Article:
On October 11, 2017, the Federal Circuit issued a decision, which addressed issues related to obviousness.  See Corning v. Fast Felt Corp., No. 2016-2613, 2017 WL 4532001 (Fed. Cir. Oct. 11, 2017).

Fast Felt owns U.S. Patent No. 8,137,757, “which describes and claims methods for printing nail tabs or reinforcement strips on roofing or building cover material”. Id. at *1. After being sued by Fast Felt, Corning petitioned for an inter partes review (IPR) of Fast Felt’s patent. Id.  The Patent Trial and Appeal Board (PTAB) instituted the IPR on the grounds that challenged claims were obvious. Id.  The PTAB concluded that none of the challenged claims were obvious.  Id.  Corning appealed to the Federal Circuit, and the Federal Circuit reversed the PTAB’s decision, finding that the challenged claims were obvious.  Id.

First, the Court determined that the PTAB erred in its claim construction under the broadest reasonable interpretation. The challenged claims include the term “roofing or building cover material.”  Id. at *2. The Court stated that it would not be “reasonable to read the claims as limited to materials that either have been or are to be coated or saturated with asphalt or asphalt mix” because the claims are plainly not limited as such. Id. at *3-4.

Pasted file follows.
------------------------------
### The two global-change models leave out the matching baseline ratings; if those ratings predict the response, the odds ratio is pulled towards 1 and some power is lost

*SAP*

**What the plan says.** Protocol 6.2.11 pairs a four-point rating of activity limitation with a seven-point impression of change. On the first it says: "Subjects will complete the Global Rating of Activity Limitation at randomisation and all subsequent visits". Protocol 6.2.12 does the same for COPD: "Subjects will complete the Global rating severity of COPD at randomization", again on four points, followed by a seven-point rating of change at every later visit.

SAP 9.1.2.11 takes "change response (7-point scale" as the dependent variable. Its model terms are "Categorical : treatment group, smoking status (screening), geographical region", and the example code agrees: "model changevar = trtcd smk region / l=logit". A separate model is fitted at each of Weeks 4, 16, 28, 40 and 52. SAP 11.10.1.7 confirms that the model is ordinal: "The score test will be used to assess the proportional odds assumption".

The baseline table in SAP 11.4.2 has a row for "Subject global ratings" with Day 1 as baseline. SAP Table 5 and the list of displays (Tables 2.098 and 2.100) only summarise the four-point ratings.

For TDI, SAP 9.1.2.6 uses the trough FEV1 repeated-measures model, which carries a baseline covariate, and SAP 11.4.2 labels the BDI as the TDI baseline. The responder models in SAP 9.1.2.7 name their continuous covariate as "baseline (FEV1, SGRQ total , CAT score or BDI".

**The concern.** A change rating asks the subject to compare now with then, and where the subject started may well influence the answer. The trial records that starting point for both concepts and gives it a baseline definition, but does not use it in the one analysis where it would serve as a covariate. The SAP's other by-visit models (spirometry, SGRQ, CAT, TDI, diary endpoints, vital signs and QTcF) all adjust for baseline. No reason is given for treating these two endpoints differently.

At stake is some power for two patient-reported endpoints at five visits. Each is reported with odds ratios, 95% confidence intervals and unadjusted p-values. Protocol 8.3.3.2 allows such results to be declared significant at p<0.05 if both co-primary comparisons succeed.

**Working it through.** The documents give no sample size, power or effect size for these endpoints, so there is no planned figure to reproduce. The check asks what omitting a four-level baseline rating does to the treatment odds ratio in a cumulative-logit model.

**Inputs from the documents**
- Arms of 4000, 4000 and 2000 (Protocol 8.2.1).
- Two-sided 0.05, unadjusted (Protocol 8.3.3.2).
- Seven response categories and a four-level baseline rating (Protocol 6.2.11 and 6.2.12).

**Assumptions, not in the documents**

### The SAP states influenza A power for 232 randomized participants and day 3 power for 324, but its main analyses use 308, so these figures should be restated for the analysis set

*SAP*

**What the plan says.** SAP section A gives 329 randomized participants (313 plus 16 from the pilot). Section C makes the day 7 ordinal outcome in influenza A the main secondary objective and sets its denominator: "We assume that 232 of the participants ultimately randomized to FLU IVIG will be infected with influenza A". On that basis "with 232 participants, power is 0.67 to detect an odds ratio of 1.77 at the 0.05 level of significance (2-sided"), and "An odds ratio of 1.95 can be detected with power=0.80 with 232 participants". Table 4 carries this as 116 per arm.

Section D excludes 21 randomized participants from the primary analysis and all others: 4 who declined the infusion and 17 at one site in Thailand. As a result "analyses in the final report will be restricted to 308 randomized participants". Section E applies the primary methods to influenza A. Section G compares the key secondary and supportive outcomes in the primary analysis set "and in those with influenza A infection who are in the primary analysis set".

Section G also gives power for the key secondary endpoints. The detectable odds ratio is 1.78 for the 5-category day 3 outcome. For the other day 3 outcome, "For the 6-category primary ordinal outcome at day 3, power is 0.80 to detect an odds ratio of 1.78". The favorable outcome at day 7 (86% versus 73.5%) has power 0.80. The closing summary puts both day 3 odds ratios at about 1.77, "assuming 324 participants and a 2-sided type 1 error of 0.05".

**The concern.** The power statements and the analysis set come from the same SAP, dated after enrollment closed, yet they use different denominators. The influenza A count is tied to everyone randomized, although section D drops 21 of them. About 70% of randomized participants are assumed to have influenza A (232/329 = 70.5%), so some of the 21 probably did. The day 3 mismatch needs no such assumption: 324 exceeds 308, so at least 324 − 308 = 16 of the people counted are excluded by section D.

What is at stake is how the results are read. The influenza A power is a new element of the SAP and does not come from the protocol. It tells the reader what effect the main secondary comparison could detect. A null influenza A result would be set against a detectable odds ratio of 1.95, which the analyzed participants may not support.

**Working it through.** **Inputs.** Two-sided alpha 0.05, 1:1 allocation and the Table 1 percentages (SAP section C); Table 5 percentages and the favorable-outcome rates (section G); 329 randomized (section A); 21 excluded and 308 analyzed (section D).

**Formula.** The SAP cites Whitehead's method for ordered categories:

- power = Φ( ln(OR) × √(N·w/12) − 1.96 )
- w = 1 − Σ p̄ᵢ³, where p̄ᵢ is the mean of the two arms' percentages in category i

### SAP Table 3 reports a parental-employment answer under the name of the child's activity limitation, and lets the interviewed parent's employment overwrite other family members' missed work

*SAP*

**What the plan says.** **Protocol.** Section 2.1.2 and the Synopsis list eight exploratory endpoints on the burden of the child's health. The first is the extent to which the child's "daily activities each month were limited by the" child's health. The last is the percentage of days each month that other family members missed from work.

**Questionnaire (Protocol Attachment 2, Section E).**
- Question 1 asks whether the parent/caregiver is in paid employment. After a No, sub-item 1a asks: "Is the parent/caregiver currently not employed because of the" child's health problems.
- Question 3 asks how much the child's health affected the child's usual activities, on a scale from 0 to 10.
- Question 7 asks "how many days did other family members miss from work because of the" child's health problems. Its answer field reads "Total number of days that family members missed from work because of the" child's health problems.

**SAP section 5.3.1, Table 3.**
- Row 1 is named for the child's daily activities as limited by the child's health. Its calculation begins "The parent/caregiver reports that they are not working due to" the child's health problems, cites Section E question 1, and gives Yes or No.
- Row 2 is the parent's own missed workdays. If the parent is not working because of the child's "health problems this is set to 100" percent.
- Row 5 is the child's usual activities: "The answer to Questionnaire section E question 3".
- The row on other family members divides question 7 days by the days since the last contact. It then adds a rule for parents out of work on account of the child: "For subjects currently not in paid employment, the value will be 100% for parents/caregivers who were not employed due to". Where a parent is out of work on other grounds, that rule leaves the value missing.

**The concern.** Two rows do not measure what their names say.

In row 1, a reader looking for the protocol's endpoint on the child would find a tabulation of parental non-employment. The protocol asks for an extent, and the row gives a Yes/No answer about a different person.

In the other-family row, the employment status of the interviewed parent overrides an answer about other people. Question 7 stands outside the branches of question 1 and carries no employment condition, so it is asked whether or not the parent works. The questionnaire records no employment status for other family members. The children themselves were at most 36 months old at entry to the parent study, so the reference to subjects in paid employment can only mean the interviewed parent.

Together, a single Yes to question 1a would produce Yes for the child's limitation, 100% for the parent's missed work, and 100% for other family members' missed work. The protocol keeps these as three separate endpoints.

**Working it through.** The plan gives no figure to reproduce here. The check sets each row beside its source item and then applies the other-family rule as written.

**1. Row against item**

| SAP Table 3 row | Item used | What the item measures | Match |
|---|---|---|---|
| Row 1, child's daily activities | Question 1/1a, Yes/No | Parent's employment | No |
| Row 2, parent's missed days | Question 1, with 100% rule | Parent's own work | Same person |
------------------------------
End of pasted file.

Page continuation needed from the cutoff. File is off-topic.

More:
Second, the Court analyzed the issue of obviousness under an appropriate claim construction. The Court stated that there was no dispute that “the prior-art combinations at issue disclose all of the elements of the claims”. Id. at *4.  The Court analyzed “whether a relevant skilled artisan would have been led to make the combinations with a reasonable expectation of success.” Id. Because the claim construction of the term “roofing or building cover material” is not limited “to materials that either have been or are to be coated or saturated with asphalt or asphalt mix”, the Court held that Fast Felt failed to prevent substantial evidence that “a skilled artisan would [not have been] motivated to combine the prior-art references to print nail tabs on building cover materials that are not (already or to be) asphalt coated or saturated”. Id. at *5. Therefore, the Court determined that challenged claims of Fast Felt were invalid as being obvious.

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